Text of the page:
The city of Dallas is putting focus on those struggling to make ends meet.
Through a community survey, the city wants to better understand how fines and fees can impact your day to day life. The goal is to create meaningful fine and fee reforms.
The survey asks a series of questions - like what types of fines have you received within the last five years, and how did those fees affect your finances?
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Dallas was selected to join the inaugural class of leaders in what's called the Cities & Counties for Fine and Fee Justice network earlier this year.
According to a city news release, "the network, established by PolicyLink, the San Francisco Financial Justice Project, and the Fines and Fees Justice Center, was established to unite local places committed to meaningful fine and fee reform, that works better for people and for government."
It’s a growing national movement that recognizes the disproportionate fines and fees on people of color, and people who are struggling to make ends meet, especially during an ongoing pandemic.
The news release points out -- "For residents living on low incomes, a cascade of consequences sets in when they cannot pay: their debt can grow, their driver’s license can be suspended, their credit score goes down, and their employment and economic mobility opportunities are diminished."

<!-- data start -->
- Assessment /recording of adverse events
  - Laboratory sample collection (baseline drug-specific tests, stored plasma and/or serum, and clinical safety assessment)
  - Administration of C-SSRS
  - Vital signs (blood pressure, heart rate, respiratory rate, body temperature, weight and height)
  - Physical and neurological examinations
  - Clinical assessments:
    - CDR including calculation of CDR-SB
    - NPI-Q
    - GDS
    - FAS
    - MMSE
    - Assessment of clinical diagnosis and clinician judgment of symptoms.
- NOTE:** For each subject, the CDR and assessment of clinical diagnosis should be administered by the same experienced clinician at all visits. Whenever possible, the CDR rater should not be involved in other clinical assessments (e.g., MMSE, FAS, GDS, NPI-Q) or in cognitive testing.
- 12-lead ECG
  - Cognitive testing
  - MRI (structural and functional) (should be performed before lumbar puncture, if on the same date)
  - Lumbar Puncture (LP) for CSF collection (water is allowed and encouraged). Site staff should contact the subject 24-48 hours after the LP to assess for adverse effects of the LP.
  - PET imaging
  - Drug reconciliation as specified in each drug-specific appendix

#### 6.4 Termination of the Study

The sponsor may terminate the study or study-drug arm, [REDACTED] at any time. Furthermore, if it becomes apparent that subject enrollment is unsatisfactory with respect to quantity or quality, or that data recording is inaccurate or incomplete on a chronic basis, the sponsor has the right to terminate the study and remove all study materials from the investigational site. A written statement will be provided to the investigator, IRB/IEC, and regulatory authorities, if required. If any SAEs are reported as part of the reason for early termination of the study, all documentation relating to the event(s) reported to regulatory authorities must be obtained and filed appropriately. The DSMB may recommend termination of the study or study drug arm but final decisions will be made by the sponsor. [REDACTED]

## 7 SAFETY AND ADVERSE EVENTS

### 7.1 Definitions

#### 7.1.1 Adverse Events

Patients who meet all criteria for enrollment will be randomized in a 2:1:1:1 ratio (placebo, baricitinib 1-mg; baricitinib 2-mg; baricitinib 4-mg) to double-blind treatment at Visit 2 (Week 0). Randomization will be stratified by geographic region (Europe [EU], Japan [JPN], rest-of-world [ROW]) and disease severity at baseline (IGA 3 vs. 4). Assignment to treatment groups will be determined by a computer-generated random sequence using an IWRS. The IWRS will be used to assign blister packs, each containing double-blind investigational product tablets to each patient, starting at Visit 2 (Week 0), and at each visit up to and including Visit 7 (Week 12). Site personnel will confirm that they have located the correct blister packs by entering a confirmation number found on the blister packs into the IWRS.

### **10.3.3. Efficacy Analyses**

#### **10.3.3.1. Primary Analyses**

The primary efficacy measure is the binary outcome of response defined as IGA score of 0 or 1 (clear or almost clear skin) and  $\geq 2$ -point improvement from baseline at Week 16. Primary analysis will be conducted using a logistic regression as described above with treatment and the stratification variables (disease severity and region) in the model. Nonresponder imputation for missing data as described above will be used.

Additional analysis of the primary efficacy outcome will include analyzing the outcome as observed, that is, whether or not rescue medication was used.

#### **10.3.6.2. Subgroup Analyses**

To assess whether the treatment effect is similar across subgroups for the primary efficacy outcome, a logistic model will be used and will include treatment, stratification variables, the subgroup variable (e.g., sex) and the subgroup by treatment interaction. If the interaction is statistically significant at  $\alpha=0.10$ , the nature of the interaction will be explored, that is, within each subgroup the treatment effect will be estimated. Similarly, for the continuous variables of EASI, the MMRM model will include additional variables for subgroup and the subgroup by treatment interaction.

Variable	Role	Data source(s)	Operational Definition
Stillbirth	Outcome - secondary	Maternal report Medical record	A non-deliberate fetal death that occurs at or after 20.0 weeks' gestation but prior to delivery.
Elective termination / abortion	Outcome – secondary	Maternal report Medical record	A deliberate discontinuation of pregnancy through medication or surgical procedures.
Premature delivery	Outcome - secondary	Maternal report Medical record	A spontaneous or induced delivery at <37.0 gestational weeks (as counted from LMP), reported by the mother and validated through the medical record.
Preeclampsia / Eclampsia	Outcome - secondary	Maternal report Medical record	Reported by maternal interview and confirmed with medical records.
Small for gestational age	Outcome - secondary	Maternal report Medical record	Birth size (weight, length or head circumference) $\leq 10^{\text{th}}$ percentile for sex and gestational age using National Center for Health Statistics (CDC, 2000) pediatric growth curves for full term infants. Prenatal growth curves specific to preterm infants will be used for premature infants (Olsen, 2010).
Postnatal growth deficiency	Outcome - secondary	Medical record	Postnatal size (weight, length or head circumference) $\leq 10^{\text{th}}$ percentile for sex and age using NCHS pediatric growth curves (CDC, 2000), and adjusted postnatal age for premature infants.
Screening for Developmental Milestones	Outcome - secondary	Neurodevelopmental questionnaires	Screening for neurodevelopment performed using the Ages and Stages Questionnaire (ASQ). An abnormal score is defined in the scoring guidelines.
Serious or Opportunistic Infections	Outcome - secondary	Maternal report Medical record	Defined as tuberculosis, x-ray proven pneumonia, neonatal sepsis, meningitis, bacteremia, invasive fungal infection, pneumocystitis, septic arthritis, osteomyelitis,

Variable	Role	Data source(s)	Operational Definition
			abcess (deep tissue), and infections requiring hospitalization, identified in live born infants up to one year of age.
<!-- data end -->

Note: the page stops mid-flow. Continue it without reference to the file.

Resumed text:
Dallas joins a number of cities in this effort including Chicago, Philadelphia, and Seattle.
"Since being accepted into the cohort, city staff across multiple departments and external partners have been working diligently to evaluate and assess our current fines and fees structure," said Chief of Equity and Inclusion Liz Cedillo-Pereira. "Community feedback from the survey is essential and will help us develop a strategy to equitably address fines and fees"
Dallas city leaders are hoping the survey will help them learn more about the issue of fines and fees and help them better address the problem.
"These responses will also help us shape our policy priorities for the city, and what we as a group will recommend to the city council for consideration,” said Genesis Gavino, Resilience Officer for the City of Dallas.
The survey is available right now in English and Spanish. You can take it until Friday, Dec. 18. SURVEY: https://www.surveymonkey.com/r/DallasFinesandFees